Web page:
In order for this to work well, I’m going to have to bear all here. A brief background: I grew up, went to college, started out pursuing a double major in computer and electrical engineering. I originally thought I wanted to play music, and I had a convoluted plan for utilizing my engineering degree for this purpose. Even though I fiddled around with music often, I was never really dedicated to creating it, and in my junior year I realized that I really wasn’t all that enthusiastic about getting a job as an engineer. I decided to finish out a B.S. in EE because I didn’t know what the fuck to do otherwise, and after graduation I took a semester off. During this period I realized that the problem of engineering a thinking machine was an extremely interesting and extremely important problem, and I went back to college to take classes in math and computer science, with the intention of getting into a graduate program studying something or other.

That’s essentially where I am today. I’m presently enrolled in classes, and I’ve spent the past year looking at and thinking about great deal of possible approaches to the study of intelligence (whatever the hell that means). My conclusion after over a year of this is 1) for the past year I’ve been doing it wrong and 2) none of the approaches I’ve looked at or thought about are sufficient to understand what thought is and how it can be engineered to occur in a system. I’m torn between feeling disheartened and rationally being aware of the fact that intelligence is a really freakin’ hard problem, and I can hardly be expected to have figured out a winning approach to it in a single year. Taking a broader point of view, at least thousands of researchers have spent decades without having glimpsed a detailed outline of the structure of cognition. I think I’m a bright fellow, but it is totally unreasonable to expect significant progress in a mere year, especially starting out from a novice’s understanding of the problem.

The question on my mind now is: what’s next? Well, I’m not going to continue taking classes, mostly because I can’t think of a specific field that I’m interested in enough to pursue graduate study in. This is not to say that I can’t think of a field I’m interested in. The problem is that there are too many potentially relevant fields of study, and picking one perspective to focus on would be complete foolishness. Actually, this frustrates me because I can make an argument for this not being the case. The task of understanding cognition is a scientific problem, and it’s a particularly complicated problem because it seems to be a somewhat complicated phenomenon. Hence, real progress may only come after a long, dedicated scientific effort to shed light on the various constituent sub-problems of cognition. So perhaps I would best service the scientific effort by sitting down, shutting up and picking some sub-problem to work on.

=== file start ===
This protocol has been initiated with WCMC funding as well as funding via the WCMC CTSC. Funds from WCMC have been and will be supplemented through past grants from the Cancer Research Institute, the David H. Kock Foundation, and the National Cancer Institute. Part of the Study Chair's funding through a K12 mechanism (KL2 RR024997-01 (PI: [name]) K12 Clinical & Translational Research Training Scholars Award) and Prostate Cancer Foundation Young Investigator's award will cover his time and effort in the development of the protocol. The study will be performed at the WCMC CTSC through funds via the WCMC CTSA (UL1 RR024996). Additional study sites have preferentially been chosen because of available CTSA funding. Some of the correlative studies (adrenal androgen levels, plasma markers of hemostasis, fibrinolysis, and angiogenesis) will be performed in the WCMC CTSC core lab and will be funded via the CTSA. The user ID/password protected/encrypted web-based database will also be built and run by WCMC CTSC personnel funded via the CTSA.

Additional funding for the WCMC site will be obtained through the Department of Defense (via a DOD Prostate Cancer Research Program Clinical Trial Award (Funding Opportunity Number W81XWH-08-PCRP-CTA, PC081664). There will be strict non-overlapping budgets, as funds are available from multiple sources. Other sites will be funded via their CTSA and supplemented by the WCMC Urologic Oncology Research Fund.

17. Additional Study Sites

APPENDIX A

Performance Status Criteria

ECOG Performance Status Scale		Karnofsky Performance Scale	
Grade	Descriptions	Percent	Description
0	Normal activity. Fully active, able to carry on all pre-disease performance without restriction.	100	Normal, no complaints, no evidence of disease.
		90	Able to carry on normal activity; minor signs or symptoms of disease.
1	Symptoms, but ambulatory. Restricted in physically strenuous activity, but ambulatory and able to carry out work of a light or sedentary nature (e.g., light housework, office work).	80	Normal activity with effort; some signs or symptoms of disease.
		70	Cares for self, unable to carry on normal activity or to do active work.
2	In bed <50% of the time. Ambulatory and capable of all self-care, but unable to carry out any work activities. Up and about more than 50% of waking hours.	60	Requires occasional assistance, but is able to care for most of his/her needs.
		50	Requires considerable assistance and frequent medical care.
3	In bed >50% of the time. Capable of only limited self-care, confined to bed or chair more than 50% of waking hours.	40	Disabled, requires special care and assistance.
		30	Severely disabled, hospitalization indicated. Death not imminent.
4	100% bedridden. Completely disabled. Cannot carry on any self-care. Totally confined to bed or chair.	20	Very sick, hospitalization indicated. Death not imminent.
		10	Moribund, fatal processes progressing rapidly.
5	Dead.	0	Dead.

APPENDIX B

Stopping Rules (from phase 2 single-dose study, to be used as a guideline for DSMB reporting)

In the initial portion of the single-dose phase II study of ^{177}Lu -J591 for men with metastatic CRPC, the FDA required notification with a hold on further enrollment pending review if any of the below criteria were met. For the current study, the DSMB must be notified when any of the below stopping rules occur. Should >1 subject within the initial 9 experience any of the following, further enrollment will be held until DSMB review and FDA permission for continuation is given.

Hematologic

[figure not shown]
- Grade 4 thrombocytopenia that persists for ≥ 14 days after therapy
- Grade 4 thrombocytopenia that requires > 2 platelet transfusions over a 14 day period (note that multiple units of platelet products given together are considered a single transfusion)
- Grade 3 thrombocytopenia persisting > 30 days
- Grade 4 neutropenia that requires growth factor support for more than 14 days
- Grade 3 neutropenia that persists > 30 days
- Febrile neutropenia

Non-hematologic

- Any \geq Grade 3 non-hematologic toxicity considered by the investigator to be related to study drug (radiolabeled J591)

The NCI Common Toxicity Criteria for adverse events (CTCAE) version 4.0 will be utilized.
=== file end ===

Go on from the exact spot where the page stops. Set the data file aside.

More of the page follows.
Ahh, but here’s a flaw in the above: if I want to maximize the efficacy of my research, I should invest time up-front to find an approach that I’m reasonably sure will be fruitful and important to understanding cognition. But how can I possibly do that by just picking something and studying it, which is what would almost certainly happen if I just decided to pick something to study in graduate school somewhere? And it’s not like I can take the easy way out by just picking something I happen to be extremely interested in that also, conveniently, happens to be potentially relevant to the problem at hand. My sole interest is in understanding cognition, and I’m only interested in any other fields of science insofar as they enable me to achieve this supergoal.

So it looks like I’m stuck for the time being.